Many thanks. I’ve made some adjustments to deal with these slips.

3. mathtuition88 Says:

Reblogged this on Singapore Maths Tuition.

4. jason fordham Says:

Tim, isn’t all the geometry you could ever want available quickly from f() = exp(i theta)? Establish that it’s a circle from dynamics: exp(0) is 1, first derivative is i.f() at right angles to f(), second derivative is -f(). Separate real and imaginary parts, and we are done, as my 1A lecturer used to say.

• gowers Says:

That sounds like a good suggestion. The fact that it’s a circle follows from the fact that $\sin^2\theta+\cos^2\theta=1$, which I proved in the course. The main point that needs to be established is that the angle between the vectors from 0 to 1 and from 0 to $e^{i\theta}$ is $\theta$, in the normal geometrical sense. If we define angles as lengths of circular arcs, then some kind of definition of length is again going to be necessary. We could I suppose define the length to be the integral of the modulus of the derivative of $e^{i\theta}$, which is constant at 1, and therefore integrates to $\theta$. But if one wants to justify that definition of length, then some kind of approximation by piecewise linear paths is (I think) necessary.

However, I agree that this approach looks simpler, since it avoids the integral of $1/\sqrt{1-x^2}$. Having said that, I’m quite pleased to have had an excuse to discuss briefly why that integral is a natural one and why the usual substitution into it is also natural.

• gowers Says:

Thinking about this further, I realize that we don’t need to involve the complex numbers. I was just wrong when I said that we can’t parametrize the circle as $(\cos\theta,\sin\theta)$. We can, provided we use the power-series definition. If we then calculate the length using that parametrization, the calculation is simpler. I’m about to add to the post to make this point.

5. Thomas Lumley Says:

Do you need the integration in the $e^{i\theta}$ version?

If you take a $P$ on the circle and form a right-angled triangle $OPQ$ with the origin 0 and a point $Q$ on the x-axis, then from the fact that $|OP|=1$ you have the coordinates of $P$ as $(\cos \angle QOP, \sin \angle QOP)$ for the geometric definition of $\sin$ and $\cos$, and $(\cos\theta, \sin\theta)$ for the power-series definition of $\sin$ and $\cos$, so that the geometric and power-series functions agree when the $\theta$ is the geometric angle.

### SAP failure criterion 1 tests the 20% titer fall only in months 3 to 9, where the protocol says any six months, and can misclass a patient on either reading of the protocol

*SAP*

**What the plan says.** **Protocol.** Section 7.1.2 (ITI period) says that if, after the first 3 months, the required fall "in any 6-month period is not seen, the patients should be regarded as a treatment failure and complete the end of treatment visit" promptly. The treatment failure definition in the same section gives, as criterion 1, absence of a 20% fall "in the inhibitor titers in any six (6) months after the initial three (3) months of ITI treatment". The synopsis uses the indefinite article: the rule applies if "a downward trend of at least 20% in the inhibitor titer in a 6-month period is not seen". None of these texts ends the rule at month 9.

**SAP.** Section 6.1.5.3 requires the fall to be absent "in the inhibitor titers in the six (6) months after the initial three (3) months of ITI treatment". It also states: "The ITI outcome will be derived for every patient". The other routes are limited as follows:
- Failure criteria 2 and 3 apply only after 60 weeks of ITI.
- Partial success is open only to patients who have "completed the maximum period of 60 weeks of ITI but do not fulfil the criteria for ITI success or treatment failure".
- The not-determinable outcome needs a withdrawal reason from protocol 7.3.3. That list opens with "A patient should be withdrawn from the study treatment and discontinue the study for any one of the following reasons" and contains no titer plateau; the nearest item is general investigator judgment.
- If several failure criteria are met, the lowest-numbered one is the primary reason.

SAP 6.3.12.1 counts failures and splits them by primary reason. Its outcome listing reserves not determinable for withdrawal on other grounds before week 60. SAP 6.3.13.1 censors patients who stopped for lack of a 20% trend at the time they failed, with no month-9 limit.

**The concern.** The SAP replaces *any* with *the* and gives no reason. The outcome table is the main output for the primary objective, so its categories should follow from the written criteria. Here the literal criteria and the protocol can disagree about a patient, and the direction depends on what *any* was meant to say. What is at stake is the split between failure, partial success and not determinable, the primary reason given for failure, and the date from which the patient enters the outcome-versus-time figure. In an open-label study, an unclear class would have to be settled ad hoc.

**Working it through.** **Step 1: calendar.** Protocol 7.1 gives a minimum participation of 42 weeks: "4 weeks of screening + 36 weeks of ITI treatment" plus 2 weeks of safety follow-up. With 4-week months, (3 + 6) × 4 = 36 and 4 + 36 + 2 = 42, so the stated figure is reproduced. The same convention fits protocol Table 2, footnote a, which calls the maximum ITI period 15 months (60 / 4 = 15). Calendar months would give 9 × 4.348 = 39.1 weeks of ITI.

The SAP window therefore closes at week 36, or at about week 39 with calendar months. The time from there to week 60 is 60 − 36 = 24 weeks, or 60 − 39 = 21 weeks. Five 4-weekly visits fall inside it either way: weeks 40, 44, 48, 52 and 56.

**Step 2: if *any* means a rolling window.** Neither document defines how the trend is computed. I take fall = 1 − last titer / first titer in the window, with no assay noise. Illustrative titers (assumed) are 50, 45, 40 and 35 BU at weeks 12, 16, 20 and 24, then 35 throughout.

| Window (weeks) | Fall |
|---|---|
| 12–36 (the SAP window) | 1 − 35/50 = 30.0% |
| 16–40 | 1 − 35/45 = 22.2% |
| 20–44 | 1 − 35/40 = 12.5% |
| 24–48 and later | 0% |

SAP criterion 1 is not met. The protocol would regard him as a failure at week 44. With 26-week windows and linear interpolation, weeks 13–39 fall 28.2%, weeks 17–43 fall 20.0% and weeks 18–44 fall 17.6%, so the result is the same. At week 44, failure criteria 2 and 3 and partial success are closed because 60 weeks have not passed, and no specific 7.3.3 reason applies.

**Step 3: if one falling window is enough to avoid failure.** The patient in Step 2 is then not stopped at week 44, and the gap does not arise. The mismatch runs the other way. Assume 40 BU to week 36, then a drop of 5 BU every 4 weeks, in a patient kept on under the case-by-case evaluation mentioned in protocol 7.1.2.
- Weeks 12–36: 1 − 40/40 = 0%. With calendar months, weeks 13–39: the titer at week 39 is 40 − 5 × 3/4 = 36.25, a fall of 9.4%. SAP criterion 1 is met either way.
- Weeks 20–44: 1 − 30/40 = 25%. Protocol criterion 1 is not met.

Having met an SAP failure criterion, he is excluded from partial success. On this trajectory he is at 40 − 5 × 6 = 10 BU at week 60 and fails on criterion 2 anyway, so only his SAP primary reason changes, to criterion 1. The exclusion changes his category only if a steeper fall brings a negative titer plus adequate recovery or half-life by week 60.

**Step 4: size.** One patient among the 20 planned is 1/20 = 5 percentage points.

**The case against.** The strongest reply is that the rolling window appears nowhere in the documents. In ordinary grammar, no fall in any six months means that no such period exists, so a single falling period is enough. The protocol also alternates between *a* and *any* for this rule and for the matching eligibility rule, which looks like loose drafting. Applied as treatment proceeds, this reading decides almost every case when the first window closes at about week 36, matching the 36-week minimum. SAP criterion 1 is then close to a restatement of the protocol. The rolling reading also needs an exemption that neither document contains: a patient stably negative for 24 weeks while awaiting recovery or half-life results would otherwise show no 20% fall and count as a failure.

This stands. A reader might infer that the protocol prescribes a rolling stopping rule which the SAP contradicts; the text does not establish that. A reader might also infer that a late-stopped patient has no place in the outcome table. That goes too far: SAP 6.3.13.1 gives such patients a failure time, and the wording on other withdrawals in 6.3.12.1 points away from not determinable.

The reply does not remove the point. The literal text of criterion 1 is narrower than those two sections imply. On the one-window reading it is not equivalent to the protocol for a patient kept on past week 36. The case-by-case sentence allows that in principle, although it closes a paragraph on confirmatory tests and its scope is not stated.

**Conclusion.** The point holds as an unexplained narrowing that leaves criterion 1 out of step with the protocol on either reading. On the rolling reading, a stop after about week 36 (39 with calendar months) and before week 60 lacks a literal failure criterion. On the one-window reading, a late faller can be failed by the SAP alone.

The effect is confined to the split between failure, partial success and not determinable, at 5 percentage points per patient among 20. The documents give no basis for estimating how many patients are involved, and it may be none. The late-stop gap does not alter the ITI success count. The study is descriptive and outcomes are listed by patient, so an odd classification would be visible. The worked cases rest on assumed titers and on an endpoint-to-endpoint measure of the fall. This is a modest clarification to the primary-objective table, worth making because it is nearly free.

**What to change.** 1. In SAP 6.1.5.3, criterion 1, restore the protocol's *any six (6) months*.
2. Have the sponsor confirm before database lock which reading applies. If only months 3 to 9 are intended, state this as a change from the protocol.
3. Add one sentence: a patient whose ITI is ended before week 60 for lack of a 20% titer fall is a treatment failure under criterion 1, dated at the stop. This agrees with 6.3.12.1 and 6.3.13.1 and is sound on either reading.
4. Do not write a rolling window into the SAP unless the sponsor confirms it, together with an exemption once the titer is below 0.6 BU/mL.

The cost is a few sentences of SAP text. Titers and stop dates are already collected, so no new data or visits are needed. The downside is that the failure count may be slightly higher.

• gowers Says:

I’m trying to understand this argument, but I’m not sure I do. I agree that the coordinates of $P$ are what you say they are in geometric terms. I also agree that they are $(\cos\theta,\sin\theta)$ for some $\theta$ with the power-series definition. But what I can’t rule out trivially is that the geometric functions and the power-series functions don’t coincide, so $\theta$ and $\angle QOP$ are not the same.

6. Vincent Says:

Under “Calculating the length of a circular arc” there seems to be a small typo: “for each t between x and y”. Shouldn’t that be between x and 1, or even between 0 and 1?

Thanks — I’ve corrected it now.

7. Atom Says:

So sir, how does one define TAN X using power series given that TAN(0)=0?

• gowers Says:

I defined it as $\sin x/\cos x$, which is using power series even if it isn’t expressing $\tan x$ as a power series in $x$.

Here is a blog post by Wen Jia Liu that explains how to work out the power series of $\tan x$.

8. OMF Says:

Using the power-series definitions, we proved several facts about trigonometric functions, such as the addition formulae, their derivatives, and the fact that they are periodic.

I could go on a tirade here about how this is completely backwards, and and how all of these properties need to be proven before then deriving the derivatives of sin/cos and then and only then should these derivatives be used to find the taylor series for sin and cosine, but then I noticed that you are teaching an analysis course; so carry on I suppose.

(However, I note that by giving the series by default, you effectively avoid one of the throny issue in early analysis — namely that lim x -> sin(x)/x=1. *

In effect, this difficulty cannot be avoided and the principle of conservation of mental effort will cause a rebound eventually; in this case, the difficulty of relating the series definition to a geometrical function.

* Analytically, this is done by starting from the bound sin(theta) < theta < tan(theta) and using the squeezing theorem. I prefer a geometric argument myself, but this may be the way around the difficulty for your course.
)

I would go back to the idea of cos and sin in a circle. The suggestion above about using the complex circle is also a good one.

Also, if all you want is the first few terms of the Taylor series for tan(x), the best thing to do is use polynomial long division on the series for sin(x) and cos(x).

9. Thomas Lumley Says:

I see the problem. All I’ve shown is that there is some monotone function $f(\theta)$ so that the power series give $\cos(f(\theta))$ and $\sin(f(\theta))$. You still need something like the angle addition formulas to show $f$ is the identity.